Dealer gets three years for laced crack

January 18, 2019

STAMFORD — A Waterbury drug dealer whose fentanyl-laced crack cocaine led to an overdose in Norwalk in 2017 was sentenced to three-and-a-half years in jail at the Stamford courthouse Thursday.

Derrick “Country” Wiggins, 43, pleaded guilty to three counts of narcotics sales and a single count of second-degree assault related to the non-fatal overdose of Edward Greco.

Police were called to the Garden Park Motel on Westport Avenue in Norwalk on July 22, 2017 on the report of a drug overdose and found Grego unconscious.

Medics administered Narcan, which saved the Norwalk man’s life. Greco was quickly placed into the Intensive Care Unit and was intubated, Wiggins’ five-page arrest affidavit said.

Greco admitted to smoking crack cocaine and said that at 1 a.m. that morning he wanted to get high and called his regular dealer, but his supplier would not come out that late. Then he decided to call another dealer he knew as “Country.” He said Country hung out in South Norwalk around the chicken shack and had his number because Country texted him “every single day,” saying he was around and had crack.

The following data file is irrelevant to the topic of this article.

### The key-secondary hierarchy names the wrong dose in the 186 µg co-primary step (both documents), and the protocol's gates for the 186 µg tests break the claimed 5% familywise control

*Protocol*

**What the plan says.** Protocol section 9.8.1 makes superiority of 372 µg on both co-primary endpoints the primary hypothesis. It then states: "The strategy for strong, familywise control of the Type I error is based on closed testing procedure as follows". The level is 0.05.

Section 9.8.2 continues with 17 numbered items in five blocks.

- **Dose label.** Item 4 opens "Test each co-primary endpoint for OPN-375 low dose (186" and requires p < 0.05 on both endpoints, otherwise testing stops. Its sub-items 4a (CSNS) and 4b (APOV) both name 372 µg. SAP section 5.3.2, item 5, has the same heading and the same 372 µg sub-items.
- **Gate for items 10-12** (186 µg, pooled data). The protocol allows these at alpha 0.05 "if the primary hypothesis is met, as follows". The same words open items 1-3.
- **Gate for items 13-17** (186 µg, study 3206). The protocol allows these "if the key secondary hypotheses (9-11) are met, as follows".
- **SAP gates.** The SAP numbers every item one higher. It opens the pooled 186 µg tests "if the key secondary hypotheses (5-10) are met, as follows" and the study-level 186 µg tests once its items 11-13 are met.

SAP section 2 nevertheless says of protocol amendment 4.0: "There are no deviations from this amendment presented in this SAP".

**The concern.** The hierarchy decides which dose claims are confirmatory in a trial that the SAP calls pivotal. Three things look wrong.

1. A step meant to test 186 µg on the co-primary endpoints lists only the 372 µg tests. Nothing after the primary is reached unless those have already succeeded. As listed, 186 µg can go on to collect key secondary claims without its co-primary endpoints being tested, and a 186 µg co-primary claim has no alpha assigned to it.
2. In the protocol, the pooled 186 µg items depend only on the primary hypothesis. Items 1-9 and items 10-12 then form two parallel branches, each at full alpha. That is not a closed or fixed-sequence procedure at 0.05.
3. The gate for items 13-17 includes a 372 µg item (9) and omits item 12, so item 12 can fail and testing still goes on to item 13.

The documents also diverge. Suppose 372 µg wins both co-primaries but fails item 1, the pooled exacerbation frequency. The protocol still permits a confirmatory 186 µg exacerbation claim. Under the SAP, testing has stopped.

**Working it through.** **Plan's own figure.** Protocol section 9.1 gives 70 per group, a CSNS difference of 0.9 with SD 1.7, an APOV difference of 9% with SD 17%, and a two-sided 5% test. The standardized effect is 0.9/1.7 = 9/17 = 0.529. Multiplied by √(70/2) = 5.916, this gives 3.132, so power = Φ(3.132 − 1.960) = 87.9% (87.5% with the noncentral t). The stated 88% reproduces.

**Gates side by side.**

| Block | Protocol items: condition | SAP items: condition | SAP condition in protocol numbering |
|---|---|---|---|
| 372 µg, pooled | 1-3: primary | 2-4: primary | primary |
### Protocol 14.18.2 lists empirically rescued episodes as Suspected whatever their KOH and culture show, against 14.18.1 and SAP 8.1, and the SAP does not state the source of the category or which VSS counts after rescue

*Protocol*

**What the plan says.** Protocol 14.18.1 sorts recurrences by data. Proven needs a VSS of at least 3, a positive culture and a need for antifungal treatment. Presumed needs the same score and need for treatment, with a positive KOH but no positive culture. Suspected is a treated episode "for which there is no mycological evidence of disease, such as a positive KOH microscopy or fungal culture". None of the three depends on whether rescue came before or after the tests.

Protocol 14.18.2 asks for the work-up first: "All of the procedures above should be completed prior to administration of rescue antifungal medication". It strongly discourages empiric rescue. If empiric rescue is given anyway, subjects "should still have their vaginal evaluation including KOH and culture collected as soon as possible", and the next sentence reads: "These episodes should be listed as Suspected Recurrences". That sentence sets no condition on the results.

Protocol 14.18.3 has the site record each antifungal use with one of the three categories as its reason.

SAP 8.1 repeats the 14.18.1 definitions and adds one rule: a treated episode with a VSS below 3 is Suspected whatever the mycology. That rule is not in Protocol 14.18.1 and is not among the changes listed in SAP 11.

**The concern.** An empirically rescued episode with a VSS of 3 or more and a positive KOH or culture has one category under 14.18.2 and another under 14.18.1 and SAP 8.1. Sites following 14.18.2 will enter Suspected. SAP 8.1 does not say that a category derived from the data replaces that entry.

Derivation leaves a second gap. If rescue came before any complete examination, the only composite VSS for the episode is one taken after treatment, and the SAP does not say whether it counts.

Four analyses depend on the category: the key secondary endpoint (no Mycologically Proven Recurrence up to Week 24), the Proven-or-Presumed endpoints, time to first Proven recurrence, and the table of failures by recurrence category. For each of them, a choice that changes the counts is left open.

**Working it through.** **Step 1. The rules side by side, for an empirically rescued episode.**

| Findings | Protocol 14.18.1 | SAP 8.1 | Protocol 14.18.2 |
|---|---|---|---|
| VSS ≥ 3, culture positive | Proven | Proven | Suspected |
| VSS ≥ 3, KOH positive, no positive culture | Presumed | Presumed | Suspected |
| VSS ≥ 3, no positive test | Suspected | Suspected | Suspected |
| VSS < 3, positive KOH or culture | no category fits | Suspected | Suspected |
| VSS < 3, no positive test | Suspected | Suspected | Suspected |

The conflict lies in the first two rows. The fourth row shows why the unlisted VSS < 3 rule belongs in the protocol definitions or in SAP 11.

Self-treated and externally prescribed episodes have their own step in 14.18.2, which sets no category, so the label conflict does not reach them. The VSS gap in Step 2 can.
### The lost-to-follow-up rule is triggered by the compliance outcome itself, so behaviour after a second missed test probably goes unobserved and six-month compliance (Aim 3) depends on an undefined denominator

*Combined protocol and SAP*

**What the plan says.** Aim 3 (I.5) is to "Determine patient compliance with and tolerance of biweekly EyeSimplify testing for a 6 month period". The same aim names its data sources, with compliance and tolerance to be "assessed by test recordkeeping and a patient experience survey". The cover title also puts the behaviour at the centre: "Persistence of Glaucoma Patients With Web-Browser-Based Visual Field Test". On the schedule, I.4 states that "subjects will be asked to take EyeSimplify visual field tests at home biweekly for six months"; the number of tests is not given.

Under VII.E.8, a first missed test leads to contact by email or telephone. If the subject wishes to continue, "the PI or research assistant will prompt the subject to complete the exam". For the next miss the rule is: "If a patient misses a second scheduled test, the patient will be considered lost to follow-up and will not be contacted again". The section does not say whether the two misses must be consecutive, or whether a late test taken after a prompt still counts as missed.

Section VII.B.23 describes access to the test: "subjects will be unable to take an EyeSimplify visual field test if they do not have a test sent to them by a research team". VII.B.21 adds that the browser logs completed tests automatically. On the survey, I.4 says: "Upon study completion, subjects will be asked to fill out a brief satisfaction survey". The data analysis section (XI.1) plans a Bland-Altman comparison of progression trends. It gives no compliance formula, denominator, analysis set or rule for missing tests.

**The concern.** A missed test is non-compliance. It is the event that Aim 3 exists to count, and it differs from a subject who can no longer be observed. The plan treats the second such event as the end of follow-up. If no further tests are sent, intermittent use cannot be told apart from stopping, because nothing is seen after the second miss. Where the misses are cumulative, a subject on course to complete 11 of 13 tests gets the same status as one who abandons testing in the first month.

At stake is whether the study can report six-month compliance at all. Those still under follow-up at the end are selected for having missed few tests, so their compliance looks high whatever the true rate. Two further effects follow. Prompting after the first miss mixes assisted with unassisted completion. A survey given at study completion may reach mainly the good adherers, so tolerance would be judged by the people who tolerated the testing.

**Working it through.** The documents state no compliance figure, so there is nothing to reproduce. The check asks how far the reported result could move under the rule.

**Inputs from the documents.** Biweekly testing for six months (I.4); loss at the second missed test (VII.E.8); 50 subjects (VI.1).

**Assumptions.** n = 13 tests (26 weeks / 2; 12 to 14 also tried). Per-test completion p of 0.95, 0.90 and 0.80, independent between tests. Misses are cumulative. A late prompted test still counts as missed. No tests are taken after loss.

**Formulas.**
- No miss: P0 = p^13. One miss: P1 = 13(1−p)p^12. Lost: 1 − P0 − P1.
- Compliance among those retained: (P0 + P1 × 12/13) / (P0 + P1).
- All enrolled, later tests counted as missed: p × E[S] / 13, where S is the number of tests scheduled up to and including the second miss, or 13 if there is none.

When he contacted Country that morning he came to the motel and dropped off a $50 rock, the affidavit said.

Police quickly figured out the dealer was Wiggins and Greco identified him as the man who dropped the rock off to him that morning, police said. Officers called him to set up a buy, and Wiggins was arrested for selling crack to an undercover officer. Police tested the crack and found that it was cocaine laced with the powerful synthetic opioid Fentanyl, the affidavit said.

When Wiggins talked to police, he said he overdosed that same night as Greco and passed out for three or four hours and felt sick for two days after sniffing cocaine and smoking crack. At first he denied selling drugs to anyone, but later admitted to “serving” Greco by selling him the $50 rock of crack, the affidavit states.

After Thursday’s sentencing, Wiggins’ public defender Howard Ehring said the case was a difficult one to settle for less time, due to the facts of the case.

“The state is coming down pretty hard on these cases where Fentanyl is laced with other drugs like cocaine and heroin because it is so lethal. They are taking those cases very seriously,” Ehring said.


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